Big data can also be used to measure the response towards various products and ultimately provide improved service to the end consumer. For instance insurance firm Progressive monitors customers changing financial circumstances in order to offer them tailor made insurance policies. In the future, auto insurance pricing may fluctuate based on location and performance data sent directly from the customer's vehicle, encouraging insurance firms to take a more active approach in accident avoidance by providing the customer with personalized traffic and weather warnings, etc.

Big Challenges

The increasing amount of data collected and used by firms should raise service standards, improve the market's allocation of financial resources and on average reduce costs for the end consumer. However as data becomes more integrated and its distribution more prevalent, there are growing risks with regards to privacy, data security and intellectual property rights. Research on "anonymous" mobility data from 1.5 million cellphone users in Europe suggests that 95 percent of users can be identified from a mere four data categories.

Moreover, despite all its potential, big data cannot entirely replace human value judgments. Big data software tools do not extricate us from misinterpretation or prejudice, and as always correlation in the data does not imply causation. Furthermore, big data is itself the product of human design and suffers from selective and incomplete coverage. For example social networking sites are often used as a primary indicator of social sentiment, but the users are disproportionately young urban dwellers and not representative of society as a whole.

In 2010, stock market sentiment shifted from bearish to bullish, however MarketPsy Capital Fund failed to pick up on this trend and posted an 8 percent loss that year. Johan Bollen, associate professor at Indiana University's School of Informatics and Computing, estimates that even if social sentiment trading signals achieve an accuracy of 80 percent, the margin of error is enough to result in bankruptcy.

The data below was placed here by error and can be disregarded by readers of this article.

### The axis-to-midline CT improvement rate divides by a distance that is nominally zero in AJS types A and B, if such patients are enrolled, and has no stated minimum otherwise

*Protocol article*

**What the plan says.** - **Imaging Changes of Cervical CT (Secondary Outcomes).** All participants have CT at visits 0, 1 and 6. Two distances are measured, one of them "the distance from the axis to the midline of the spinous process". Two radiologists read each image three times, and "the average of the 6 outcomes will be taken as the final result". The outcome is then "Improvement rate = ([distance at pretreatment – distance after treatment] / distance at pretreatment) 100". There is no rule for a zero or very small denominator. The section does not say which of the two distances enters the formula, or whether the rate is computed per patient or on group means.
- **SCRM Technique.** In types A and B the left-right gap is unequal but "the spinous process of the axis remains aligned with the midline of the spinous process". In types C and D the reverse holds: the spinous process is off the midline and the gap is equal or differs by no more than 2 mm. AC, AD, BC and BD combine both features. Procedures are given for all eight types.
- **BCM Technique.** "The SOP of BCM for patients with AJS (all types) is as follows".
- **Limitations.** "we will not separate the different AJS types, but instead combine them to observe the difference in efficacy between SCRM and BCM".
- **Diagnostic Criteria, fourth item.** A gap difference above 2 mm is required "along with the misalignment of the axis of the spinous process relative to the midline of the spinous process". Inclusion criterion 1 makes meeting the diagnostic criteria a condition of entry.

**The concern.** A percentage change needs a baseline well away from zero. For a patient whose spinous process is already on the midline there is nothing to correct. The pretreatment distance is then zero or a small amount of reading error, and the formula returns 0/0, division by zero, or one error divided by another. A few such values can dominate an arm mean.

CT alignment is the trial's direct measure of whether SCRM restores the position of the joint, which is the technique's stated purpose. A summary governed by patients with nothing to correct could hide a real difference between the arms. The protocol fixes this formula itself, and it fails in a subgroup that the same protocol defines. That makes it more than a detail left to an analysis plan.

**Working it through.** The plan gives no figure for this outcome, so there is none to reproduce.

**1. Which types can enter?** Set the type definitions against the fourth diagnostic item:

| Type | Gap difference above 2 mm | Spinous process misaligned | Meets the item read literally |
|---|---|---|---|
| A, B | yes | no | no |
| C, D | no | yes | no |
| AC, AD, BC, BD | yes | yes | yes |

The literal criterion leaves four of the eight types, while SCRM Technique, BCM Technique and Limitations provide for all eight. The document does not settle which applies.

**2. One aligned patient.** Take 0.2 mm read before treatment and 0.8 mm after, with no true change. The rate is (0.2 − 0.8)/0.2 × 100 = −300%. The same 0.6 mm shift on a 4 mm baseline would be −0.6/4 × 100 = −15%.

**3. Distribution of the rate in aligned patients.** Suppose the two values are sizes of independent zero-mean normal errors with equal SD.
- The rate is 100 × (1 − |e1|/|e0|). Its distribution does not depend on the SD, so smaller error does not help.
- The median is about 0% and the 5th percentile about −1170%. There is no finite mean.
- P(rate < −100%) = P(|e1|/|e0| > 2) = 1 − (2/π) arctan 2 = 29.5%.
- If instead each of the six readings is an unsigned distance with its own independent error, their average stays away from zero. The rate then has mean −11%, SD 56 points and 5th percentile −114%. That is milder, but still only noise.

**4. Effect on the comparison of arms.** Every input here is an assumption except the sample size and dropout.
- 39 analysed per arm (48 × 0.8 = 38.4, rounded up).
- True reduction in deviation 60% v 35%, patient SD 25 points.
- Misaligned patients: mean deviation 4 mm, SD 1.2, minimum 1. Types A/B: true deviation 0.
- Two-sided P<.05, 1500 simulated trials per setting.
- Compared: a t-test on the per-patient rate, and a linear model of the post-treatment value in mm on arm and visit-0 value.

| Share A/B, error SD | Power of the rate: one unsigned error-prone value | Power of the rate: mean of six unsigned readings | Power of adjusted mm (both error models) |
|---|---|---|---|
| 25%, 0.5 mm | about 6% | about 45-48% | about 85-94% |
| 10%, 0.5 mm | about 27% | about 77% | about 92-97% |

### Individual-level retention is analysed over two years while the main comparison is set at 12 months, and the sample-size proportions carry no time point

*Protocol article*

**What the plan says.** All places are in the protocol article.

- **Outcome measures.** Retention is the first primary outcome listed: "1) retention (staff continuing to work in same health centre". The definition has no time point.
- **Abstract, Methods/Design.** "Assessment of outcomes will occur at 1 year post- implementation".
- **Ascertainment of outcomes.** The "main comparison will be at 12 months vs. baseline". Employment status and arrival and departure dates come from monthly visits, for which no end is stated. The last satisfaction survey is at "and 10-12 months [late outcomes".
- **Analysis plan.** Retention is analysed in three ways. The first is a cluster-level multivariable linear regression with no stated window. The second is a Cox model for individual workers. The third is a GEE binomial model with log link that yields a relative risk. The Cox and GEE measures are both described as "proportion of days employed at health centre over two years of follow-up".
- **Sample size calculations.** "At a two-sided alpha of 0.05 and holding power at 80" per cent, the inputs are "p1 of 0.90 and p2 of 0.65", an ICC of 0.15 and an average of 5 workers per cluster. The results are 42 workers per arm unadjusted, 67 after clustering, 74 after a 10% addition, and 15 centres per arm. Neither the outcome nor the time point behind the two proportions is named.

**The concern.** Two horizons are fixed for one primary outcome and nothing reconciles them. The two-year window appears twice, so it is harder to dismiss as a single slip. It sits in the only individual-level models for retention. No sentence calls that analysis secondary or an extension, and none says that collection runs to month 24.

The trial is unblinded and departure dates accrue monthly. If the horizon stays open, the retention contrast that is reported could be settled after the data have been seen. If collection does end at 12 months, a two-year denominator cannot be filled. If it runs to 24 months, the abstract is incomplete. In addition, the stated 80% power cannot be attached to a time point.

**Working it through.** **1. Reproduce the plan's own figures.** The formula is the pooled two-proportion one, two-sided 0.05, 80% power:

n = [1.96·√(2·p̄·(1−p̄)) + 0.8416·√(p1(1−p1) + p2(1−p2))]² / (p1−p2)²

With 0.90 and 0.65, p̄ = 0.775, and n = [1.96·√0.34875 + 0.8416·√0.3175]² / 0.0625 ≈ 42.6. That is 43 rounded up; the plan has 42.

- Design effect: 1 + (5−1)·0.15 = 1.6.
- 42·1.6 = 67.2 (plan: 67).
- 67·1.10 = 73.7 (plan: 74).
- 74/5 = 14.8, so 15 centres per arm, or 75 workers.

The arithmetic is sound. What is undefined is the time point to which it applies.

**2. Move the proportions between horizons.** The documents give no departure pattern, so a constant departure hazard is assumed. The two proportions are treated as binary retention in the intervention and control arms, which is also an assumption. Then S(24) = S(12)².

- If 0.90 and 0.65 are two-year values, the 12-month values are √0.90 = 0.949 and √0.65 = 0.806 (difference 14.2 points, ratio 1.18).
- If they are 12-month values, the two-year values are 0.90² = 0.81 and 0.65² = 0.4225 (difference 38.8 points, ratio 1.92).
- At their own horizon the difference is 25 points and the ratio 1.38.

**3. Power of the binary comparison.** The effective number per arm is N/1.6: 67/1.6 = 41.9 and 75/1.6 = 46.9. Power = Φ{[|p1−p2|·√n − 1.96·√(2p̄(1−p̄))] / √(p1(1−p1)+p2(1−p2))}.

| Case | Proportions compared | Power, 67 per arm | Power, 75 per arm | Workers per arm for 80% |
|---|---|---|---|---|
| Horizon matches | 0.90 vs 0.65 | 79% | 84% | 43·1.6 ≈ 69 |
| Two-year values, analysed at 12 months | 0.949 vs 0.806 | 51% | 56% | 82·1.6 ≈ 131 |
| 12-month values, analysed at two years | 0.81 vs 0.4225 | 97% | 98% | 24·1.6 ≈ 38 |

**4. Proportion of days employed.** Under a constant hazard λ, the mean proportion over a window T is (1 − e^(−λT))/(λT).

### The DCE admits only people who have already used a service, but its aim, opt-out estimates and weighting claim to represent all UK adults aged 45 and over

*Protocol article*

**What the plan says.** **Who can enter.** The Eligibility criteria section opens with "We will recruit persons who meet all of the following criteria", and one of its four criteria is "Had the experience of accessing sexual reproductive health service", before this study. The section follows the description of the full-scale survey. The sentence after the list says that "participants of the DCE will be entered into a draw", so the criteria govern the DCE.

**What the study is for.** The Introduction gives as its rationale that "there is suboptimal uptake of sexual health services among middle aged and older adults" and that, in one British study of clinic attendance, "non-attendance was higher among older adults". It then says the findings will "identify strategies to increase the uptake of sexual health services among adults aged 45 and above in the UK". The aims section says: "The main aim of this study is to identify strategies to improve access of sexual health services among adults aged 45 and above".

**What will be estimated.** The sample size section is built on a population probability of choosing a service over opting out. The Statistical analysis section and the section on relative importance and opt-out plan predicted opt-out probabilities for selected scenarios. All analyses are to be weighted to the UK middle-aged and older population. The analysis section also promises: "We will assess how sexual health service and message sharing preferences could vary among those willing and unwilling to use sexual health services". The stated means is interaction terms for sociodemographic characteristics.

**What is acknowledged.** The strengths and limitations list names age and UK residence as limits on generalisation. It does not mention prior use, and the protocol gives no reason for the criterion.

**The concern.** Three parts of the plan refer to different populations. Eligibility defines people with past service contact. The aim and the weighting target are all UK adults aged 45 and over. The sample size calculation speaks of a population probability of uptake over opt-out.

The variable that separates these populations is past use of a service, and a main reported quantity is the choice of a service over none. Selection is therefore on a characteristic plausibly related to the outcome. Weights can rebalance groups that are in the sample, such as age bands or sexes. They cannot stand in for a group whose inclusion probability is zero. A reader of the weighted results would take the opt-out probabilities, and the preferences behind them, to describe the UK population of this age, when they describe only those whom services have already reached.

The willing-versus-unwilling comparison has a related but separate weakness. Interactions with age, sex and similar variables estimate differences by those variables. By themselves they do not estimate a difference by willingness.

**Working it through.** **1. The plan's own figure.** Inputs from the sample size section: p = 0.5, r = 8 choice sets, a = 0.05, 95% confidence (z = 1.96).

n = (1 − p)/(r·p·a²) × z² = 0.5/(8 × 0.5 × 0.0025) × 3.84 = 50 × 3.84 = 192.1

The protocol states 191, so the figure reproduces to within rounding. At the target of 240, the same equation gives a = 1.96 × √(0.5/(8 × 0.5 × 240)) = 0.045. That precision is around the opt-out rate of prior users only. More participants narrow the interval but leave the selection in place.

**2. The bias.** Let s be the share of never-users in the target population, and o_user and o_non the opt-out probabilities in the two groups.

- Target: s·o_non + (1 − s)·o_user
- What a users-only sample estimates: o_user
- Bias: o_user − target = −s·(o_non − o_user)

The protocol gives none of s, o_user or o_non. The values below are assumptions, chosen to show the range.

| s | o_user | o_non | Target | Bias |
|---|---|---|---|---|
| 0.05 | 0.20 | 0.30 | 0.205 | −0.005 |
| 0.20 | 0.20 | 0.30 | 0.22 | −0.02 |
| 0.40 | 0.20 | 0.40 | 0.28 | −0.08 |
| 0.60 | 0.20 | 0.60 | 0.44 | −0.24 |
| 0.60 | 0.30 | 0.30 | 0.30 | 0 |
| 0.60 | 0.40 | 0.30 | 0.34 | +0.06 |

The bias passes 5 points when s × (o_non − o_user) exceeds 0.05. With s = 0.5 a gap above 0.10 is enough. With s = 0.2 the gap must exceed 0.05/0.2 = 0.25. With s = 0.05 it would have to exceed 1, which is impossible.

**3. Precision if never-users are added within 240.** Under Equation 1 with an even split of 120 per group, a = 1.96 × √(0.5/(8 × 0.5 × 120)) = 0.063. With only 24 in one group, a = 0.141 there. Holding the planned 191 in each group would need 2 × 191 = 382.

Big data is already having a visible effect on the financial markets. In May 2010, a "flash crash" led to the biggest intraday decline witnessed in the history of the Dow Jones Industrial Average, only to recover within minutes. U.S. regulators believe that HFT trading contributed to the sudden and aggressive selling. Three years later, on April 23, a fake tweet claiming that the White House had suffered a terrorist attack wiped 1 percent off the Dow Jones in a matter of seconds, illustrating the effect of just a single faulty data point.

Regulation needs to evolve to reflect this new big data environment, but there is a risk that regulators overstep, interfering directly in the markets. The U.S. Commodity Futures Trading Commission has admitted that it considered requiring algorithms to be approved prior to trading.  A better approach is being developed at the Lawrence Berkley National Laboratory, whereby individuals who engage in reckless behavior can be shut out of the market in real time, ensuring stability and access to other market participants.

Ultimately, the use of big data should be encouraged rather than restricted and new technology developed to help better regulate the industry. 

Lei Yao is director of policy research at the People's Bank of China's Financial Research Institute. Chen Wei is Deputy CEO of the Bank of Communications International.